An Open Universe
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An Eternal Universe
If the universe does not contain enough matter to stop its expansion it will continue to expand forever.
Using the currently understood laws of physics we can project into the future what the Universe may look like in very distant eras. Two astrophysicists at the University of Michigan have outlined the future history of the Universe.
They have divided the future into Eras. The current Era is known as the Stelliferous or Star-Filled era. In this era the Universe is filled with stars and galaxies and planets as it is today. At the end of this era all stars have exhausted their fuel and have died leaving behind only remnants of their once glorious era.
The next era is known as the Degenerate era. In this era the universe is made of dead planets, brown dwarfs, white dwarfs, nuetron stars, black holes, and some theoretical forms of dark matter. At the end of this era all protons, which compose the nuclei of all atoms, disintigrate.
The next Era is the Black Hole era because black holes will be the only gravitaionally important objects left in the universe. However, Black holes do not last forever. They evaporate by a strange radiation process.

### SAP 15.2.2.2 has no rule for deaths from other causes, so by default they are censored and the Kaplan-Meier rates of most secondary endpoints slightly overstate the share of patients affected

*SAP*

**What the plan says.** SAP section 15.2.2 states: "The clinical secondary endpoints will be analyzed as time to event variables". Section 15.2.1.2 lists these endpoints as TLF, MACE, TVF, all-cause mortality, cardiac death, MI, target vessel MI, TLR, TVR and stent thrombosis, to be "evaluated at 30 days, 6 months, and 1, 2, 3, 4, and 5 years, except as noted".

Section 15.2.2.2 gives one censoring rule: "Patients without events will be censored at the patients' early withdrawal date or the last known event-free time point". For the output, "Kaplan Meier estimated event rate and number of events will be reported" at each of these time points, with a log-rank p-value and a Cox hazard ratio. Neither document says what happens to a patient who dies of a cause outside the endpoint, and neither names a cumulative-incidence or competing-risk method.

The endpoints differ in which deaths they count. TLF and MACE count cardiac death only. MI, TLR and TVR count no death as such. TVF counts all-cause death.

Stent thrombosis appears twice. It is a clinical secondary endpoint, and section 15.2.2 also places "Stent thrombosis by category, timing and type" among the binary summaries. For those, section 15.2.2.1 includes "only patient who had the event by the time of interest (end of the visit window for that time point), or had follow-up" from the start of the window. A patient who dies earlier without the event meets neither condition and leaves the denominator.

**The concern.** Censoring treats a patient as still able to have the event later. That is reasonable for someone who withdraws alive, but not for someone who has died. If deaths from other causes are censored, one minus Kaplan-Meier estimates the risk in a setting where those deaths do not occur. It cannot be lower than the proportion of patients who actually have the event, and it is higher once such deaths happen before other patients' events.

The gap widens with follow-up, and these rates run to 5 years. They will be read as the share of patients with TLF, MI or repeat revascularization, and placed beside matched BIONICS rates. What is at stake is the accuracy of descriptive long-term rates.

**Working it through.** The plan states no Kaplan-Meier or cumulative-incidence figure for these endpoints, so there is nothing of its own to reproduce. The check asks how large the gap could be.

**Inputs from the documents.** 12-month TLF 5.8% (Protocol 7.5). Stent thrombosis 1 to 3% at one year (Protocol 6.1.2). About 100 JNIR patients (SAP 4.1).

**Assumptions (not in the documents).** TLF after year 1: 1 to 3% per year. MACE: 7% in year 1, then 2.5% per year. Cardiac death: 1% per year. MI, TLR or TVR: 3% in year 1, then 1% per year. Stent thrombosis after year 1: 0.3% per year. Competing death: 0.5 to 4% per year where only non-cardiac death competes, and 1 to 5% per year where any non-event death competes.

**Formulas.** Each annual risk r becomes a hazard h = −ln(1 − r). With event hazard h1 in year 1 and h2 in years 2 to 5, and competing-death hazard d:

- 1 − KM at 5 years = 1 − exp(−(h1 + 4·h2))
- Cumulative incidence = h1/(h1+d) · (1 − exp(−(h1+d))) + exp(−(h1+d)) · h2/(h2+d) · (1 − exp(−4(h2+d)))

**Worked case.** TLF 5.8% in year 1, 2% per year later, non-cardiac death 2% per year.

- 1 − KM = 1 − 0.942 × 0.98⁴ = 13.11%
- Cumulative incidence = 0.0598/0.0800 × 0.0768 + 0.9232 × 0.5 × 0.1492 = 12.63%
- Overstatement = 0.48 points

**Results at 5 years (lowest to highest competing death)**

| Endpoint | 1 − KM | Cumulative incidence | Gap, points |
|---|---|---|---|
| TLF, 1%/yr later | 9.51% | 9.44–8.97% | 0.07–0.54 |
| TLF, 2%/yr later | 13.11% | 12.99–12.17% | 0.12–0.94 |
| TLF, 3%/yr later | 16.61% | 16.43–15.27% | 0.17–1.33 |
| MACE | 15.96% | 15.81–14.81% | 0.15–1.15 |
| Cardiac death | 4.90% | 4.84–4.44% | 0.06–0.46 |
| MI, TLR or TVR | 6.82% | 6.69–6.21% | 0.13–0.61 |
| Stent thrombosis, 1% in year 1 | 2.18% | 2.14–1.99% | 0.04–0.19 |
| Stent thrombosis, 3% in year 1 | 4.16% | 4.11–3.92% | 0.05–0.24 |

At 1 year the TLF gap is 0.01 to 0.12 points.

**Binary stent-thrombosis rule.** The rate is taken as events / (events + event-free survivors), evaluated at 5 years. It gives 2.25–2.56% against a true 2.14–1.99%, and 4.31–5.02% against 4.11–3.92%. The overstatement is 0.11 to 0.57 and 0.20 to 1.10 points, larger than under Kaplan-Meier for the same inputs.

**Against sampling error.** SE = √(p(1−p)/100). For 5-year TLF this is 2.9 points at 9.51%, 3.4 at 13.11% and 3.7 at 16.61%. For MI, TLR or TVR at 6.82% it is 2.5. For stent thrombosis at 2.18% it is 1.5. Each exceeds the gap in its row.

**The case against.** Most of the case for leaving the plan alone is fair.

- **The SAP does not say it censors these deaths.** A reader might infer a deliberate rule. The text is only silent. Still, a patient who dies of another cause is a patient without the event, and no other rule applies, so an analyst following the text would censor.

After that the Universe shall be composed of only radiation and particles which have an infinite lifetime such as electrons, positrons, and neutrinos. From this point on interesting things might continue to happen but we have reached the limits of our knowledge.
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The Summer 2010 issue of The Earth Scientist
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, includes articles on rivers and snow, classroom planetariums, satellites and oceanography, hands-on astronomy, and global warming.
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